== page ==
Feeds

EU privacy A-Team tells Google: Get a grip and obey OUR laws

Data protection cops get feisty

The Power of One Infographic

The EU's advisory panel on privacy and data protection has warned Google to comply with Europe's laws in an unusually strongly worded statement.

The Article 29 Working Party vowed to investigate if Google refused to abide by the European Court of Justice (ECJ) rulingGoogle Spain v Gonzalez et al – that decreed Google was not exempt from data protection and privacy legislation on the Continent.

That ECJ ruling means individuals can request the removal of old and out of date links that are not in the public interest from web search engine results pages.

Google responded by appointing a committee of five "independent" advisors, two of whom have already called for the law to be changed.

In response to Google's prickly response, the European working party – a body which is independent of the EC and represents states' data-protection authorities – promised [PDF] to develop "a coordinated response to complaints of data subjects if search engines do not erase their content whose removal has been requested".

If you don't respect the law, the working party is saying, we'll investigate – and take the side of the individual, where merited. It's about as strongly worded as a communique from a Brussels advisory structure can get.

The Article 29 Working Party (WP29) also advises web search engines "to put in place user-friendly and pedagogical tools for the exercise by their users of their right to request the deletion of the search results links containing information relating to them. More generally, search engines should ensure compliance with the opinion of the WP29 on data protection issues related to search engines".

Reg sources familiar with the Article 29 Working Party tell us that after it wrote to Google in 2012 reminding the company that its privacy policy broke EU law, Google failed to reply. That enraged the privacy regulators and has magnified the problem for the US giant.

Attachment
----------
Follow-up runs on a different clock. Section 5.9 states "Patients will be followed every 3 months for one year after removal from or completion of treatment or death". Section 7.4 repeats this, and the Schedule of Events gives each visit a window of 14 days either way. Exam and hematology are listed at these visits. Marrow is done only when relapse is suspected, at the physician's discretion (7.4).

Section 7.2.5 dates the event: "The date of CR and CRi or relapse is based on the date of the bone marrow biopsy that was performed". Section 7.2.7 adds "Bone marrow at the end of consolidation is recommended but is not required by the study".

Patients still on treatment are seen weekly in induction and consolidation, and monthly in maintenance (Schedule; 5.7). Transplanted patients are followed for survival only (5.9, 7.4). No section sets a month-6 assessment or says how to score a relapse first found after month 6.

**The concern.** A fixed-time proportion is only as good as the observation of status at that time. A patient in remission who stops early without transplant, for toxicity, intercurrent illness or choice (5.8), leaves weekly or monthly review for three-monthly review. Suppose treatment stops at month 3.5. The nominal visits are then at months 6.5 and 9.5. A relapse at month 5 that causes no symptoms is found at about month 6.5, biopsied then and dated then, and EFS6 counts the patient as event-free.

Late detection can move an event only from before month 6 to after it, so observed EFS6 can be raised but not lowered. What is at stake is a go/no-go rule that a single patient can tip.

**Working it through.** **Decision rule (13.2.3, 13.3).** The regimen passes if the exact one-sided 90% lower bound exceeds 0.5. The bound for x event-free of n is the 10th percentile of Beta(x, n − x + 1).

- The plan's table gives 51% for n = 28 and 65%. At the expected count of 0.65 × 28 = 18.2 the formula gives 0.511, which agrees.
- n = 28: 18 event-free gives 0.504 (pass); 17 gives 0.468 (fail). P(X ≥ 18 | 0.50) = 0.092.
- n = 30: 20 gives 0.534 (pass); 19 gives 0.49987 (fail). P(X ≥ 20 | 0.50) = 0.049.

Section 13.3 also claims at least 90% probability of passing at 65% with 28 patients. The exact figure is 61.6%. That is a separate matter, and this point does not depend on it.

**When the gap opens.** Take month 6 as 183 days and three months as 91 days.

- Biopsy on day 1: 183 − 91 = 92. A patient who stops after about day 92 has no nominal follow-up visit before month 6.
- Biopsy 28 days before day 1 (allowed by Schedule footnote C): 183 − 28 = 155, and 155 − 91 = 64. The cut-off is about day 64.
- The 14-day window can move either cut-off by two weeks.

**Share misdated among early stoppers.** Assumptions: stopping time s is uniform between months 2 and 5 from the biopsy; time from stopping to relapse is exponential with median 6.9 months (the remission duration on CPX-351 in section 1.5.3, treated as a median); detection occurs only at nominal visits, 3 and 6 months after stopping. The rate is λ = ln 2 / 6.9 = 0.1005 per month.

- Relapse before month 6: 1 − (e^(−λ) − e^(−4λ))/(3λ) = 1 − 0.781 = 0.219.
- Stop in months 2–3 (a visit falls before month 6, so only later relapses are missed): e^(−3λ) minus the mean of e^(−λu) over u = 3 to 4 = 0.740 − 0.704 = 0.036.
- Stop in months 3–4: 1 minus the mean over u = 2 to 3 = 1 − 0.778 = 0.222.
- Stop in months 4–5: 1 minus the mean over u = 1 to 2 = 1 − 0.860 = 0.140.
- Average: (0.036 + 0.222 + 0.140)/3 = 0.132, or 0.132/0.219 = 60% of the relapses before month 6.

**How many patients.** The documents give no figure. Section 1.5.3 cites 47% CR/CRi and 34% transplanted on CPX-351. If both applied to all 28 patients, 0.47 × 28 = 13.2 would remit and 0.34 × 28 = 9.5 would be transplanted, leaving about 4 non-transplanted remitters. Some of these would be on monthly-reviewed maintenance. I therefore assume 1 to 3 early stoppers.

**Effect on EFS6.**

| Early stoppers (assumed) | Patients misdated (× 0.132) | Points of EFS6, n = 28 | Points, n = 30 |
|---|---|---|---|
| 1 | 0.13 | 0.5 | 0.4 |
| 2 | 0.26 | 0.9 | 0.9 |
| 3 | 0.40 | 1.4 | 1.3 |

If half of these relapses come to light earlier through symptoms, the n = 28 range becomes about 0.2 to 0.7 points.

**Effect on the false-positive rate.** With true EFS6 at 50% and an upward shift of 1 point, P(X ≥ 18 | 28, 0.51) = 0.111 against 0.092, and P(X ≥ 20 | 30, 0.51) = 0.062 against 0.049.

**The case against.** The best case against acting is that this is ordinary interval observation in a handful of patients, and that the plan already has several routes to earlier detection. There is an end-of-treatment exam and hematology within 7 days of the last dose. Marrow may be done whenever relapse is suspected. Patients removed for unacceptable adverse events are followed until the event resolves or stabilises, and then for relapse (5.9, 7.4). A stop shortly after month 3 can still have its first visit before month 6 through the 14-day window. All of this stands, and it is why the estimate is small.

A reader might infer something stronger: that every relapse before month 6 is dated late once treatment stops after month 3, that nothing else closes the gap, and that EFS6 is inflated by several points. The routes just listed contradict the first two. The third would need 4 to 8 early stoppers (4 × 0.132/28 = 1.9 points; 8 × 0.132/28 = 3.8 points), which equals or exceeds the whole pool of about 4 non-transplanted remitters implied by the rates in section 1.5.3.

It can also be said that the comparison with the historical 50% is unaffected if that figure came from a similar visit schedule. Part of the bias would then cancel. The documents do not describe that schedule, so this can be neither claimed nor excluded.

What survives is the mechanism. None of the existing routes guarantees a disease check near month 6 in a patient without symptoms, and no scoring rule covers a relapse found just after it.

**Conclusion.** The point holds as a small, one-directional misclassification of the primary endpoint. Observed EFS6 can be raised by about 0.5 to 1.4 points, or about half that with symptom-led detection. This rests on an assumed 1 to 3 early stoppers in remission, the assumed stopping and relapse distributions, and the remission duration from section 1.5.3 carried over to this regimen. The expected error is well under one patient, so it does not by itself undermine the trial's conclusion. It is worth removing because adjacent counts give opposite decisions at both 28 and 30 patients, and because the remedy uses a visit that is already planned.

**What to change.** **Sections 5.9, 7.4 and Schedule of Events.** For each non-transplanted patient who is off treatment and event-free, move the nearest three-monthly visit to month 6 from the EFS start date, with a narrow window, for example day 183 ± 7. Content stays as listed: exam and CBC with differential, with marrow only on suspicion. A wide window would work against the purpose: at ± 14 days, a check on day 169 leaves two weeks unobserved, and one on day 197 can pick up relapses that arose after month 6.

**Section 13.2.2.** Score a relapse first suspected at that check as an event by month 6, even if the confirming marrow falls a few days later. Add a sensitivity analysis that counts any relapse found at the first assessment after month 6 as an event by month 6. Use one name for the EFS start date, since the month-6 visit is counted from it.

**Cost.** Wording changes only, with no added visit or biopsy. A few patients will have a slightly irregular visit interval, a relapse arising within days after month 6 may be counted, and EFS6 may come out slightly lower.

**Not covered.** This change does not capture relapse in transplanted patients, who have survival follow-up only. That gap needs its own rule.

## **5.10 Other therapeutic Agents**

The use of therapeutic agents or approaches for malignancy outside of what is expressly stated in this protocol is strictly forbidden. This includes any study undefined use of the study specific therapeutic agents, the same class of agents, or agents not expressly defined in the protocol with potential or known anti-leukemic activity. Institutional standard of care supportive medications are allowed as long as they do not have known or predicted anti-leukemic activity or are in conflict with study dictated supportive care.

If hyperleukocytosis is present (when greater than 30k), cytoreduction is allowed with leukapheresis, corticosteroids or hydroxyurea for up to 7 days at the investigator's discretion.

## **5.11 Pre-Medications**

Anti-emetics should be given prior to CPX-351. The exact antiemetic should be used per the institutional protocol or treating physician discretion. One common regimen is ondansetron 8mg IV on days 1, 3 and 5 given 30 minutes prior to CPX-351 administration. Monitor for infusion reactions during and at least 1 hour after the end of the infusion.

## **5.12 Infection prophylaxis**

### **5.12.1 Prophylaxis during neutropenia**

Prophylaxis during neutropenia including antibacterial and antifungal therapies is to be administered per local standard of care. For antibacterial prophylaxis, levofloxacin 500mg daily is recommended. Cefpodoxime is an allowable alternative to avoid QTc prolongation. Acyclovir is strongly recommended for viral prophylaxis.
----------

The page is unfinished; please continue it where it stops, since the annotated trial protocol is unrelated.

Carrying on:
The working party conclude its latest missive, dated 6 June, by reminding Google that the dispute is part of a "wider context of ongoing exchanges" between Europe's privacy regulators and Google. What this means is a reminder that US-based consumer data-processing giants like Google and Facebook may actually be in breach of European law. ®

Maximizing your infrastructure through virtualization

More from The Register

next story
Sit back down, Julian Assange™, you're not going anywhere just yet
Swedish court refuses to withdraw arrest warrant
UK Parliament rubber-stamps EMERGENCY data grab 'n' keep bill
Just 49 MPs oppose Drip's rushed timetable
MPs wave through Blighty's 'EMERGENCY' surveillance laws
Only 49 politcos voted against DRIP bill
EU's top data cops to meet Google, Microsoft et al over 'right to be forgotten'
Plan to hammer out 'coherent' guidelines. Good luck chaps!
Delaware pair nabbed for getting saucy atop Mexican eatery
Burrito meets soft taco in alleged rooftop romp outrage
British cops cuff 660 suspected paedophiles
Arrests people allegedly accessing child abuse images online
LightSquared backer sues FCC over spectrum shindy
Why, we might as well have been buying AIR
prev story

Whitepapers

Top three mobile application threats
Prevent sensitive data leakage over insecure channels or stolen mobile devices.
The Essential Guide to IT Transformation
ServiceNow discusses three IT transformations that can help CIO's automate IT services to transform IT and the enterprise.
Mobile application security vulnerability report
The alarming realities regarding the sheer number of applications vulnerable to attack, and the most common and easily addressable vulnerability errors.
How modern custom applications can spur business growth
Learn how to create, deploy and manage custom applications without consuming or expanding the need for scarce, expensive IT resources.
Consolidation: the foundation for IT and business transformation
In this whitepaper learn how effective consolidation of IT and business resources can enable multiple, meaningful business benefits.